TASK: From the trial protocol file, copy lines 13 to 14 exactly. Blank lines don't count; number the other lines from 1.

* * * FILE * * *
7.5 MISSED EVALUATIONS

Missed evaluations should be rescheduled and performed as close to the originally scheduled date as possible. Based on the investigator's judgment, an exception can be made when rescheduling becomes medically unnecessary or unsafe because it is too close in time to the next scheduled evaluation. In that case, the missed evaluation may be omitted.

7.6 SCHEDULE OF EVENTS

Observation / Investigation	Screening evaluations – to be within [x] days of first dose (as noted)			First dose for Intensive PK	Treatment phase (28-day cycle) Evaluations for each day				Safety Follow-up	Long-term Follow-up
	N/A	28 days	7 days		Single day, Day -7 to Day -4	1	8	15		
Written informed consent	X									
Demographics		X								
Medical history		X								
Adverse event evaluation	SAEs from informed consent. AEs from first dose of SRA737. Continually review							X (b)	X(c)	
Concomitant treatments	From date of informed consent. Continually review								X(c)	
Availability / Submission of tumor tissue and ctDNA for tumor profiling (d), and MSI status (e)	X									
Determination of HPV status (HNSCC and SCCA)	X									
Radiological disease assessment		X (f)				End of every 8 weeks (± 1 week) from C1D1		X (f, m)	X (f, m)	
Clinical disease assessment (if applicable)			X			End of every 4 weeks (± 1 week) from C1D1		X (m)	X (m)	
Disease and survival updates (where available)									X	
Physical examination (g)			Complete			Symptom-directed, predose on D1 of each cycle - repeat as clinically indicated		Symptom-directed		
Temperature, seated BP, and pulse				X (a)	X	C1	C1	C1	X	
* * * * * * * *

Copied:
Radiological disease assessment		X (f)				End of every 8 weeks (± 1 week) from C1D1		X (f, m)	X (f, m)	
Clinical disease assessment (if applicable)			X			End of every 4 weeks (± 1 week) from C1D1		X (m)	X (m)	